Via Andrew Marchand, pitching coach Larry Rothschild said that Bartolo Colon‘s hamstring is healthy, but the right-hander is still apprehensive about re-aggravating the injury. It was pretty obvious that Colon wasn’t 100% last night, he wasn’t moving well and it didn’t look like he was pushing off with his usual effort. This is something that he really should have gotten over with a rehab start, and unfortunately bringing players back from injury too soon has become something of a pattern for the Yankees. Remember Chien-Ming Wang in 2009 (hurried back after Joba Chamberlain took a line drive off his leg), Colon, possibly Phil Hughes…
So far, in examining the Yankees offense, we’ve learned that the infield is pretty good and that the outfield is phenomenal. It all adds up to the second-best offense in the league (though the most high-powered one). Yet it’s the pitching staff that has impressed the most this year. Thought to be one of the team’s weak points heading into the season, the pitchers have stepped up and have allowed just 3.80 runs per game, which ranks fourth in the AL. Let’s see how the starters stack up.
Comparing pitchers is a bit trickier than comparing hitters. Defense consists of two aspects: pitching and fielding. Both have an effect on run-scoring, and so when I say that the Yankees pitchers’ have held opponents to 3.80 runs per game, I really mean that the Yankees pitchers and fielders have done that. Sticking with the three-point comparisons, we’ll go with ERA, which includes both pitching and fielding, FIP, which isolates pitcher-specific events, and WAR.
NOTE: There are 113 qualified pitchers.
Coming into the season, Sabathia was the one pitcher on whom the Yankees could rely. With only Phil Hughes and A.J. Burnett as surefire rotation candidates behind him, the Yankees needed Sabathia to step up and again be the ace they signed to the most expensive contract for a pitcher in MLB history. He’s done that and more, turning in a superb first half.
ERA: 2.72, 14th. In years prior, a 2.72 ERA would certainly rank higher than 14th in the majors. But in this reduced run-scoring environment it’s a degree lower. Still, plenty of teams don’t have a player with an ERA nearly this low. It’s a great mark, even if it’s not top-10 in teh league.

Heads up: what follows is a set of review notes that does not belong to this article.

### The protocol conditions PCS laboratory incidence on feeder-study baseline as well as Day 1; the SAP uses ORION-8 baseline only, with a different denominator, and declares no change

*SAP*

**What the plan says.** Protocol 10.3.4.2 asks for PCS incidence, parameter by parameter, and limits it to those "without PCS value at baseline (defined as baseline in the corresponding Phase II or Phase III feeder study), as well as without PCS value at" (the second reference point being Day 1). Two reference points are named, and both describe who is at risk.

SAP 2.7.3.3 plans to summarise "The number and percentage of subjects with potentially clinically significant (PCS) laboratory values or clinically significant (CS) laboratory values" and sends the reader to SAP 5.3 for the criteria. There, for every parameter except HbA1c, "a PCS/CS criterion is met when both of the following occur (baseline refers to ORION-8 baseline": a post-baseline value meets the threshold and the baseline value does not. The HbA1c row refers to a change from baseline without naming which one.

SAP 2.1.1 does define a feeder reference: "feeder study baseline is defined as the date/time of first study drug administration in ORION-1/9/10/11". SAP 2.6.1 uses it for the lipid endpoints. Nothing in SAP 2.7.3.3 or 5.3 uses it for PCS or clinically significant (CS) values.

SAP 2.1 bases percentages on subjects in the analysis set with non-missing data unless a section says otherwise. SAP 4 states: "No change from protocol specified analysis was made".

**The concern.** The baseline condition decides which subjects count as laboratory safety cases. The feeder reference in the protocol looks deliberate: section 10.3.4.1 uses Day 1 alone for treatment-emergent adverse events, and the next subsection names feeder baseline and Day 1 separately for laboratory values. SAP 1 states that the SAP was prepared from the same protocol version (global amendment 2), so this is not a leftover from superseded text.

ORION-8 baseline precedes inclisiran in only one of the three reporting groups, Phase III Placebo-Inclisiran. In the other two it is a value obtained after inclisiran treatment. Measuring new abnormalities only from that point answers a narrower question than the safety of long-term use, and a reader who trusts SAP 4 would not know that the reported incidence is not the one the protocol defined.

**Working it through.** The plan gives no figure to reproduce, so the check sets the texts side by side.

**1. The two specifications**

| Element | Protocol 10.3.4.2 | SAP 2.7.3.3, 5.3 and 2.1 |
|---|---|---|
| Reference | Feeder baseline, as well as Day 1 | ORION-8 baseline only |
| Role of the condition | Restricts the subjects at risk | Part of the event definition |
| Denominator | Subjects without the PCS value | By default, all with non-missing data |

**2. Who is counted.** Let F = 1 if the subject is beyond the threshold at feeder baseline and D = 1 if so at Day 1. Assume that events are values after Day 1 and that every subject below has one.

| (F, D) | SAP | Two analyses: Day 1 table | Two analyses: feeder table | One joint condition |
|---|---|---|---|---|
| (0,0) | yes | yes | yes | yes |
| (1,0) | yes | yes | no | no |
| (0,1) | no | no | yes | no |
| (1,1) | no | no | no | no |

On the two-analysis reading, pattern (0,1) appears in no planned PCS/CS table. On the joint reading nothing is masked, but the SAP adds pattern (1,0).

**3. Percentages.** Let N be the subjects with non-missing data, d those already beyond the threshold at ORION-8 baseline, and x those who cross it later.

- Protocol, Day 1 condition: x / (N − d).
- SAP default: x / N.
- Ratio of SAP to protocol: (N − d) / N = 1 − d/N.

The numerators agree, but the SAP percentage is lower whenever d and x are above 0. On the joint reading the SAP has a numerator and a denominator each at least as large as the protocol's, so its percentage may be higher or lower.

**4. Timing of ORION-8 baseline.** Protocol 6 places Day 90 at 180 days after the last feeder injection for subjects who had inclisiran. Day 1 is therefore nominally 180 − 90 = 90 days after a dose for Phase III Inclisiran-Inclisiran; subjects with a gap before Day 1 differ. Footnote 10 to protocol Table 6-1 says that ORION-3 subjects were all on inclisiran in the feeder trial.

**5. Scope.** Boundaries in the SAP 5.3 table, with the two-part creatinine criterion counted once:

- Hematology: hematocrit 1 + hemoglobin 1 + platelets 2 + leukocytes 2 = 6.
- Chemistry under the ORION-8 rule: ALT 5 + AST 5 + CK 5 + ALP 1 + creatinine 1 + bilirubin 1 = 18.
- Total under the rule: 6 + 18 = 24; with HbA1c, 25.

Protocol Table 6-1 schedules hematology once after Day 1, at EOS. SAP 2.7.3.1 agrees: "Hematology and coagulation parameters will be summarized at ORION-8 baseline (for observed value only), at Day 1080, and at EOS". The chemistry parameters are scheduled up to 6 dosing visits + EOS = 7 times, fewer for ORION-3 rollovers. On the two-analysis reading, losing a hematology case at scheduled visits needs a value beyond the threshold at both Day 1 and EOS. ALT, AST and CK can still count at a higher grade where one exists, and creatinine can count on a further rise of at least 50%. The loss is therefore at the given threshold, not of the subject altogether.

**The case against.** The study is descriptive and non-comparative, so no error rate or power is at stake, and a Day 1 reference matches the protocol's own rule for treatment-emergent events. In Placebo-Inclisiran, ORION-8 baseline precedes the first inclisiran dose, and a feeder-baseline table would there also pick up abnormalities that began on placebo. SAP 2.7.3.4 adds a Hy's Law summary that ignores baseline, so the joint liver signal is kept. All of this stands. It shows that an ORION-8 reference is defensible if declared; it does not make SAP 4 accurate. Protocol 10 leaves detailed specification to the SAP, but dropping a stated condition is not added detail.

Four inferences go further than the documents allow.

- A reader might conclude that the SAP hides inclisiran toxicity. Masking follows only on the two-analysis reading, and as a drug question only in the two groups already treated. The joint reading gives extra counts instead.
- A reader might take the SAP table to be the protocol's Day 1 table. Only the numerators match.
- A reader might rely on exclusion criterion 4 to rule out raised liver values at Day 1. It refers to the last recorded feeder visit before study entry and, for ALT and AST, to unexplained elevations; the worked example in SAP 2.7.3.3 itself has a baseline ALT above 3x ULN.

FIP: 2.50, 5th. Now we’re talking. Thanks to a low walk rate and an even lower home run rate, Sabathia’s fielding-independent stats rank far higher than most of his peers. His strikeout rate has been rising, too, especially in his last few starts.
WAR: 4.8, 2nd. This is what happens when you have the second most innings pitched in baseball. Sabathia provides major value this way. He not only pitches quality innings, but he pitches a lot of them. There aren’t many workhorses left, and that’s one reason that Sabathia is the richest pitcher in baseball.
Who would have thought that Colon would even make the team out of spring training, never mind turn into their second best pitcher? Bart has been a pleasant surprise of the greatest kind. Not only has he been effective in the first half, but he’s been a joy to watch. That two-seamer is a thing of beauty, and we can only hope beyond hope that he remains healthy in the second half.
ERA: 3.20, 35th. Big Bart has done a great job keeping runs off the board in his 90 innings. His season is so far bookended by two tough appearances, meaning all the appearances in between were that much better. He certainly does take advantage of the defense, though he does have a decent strikeout rate.
FIP: 3.54, 42nd. Colon’s success might seem like luck, in large part, but he’s actually pitched well in fielding-independent terms. This is because he doens’t walk many batters, a 2.20 BB/9. That, combined with a slightly below average BABIP, means he has fewer runners on base when he allows home runs — he’s given up 11 in 90 innings. This does give some hope for the second half.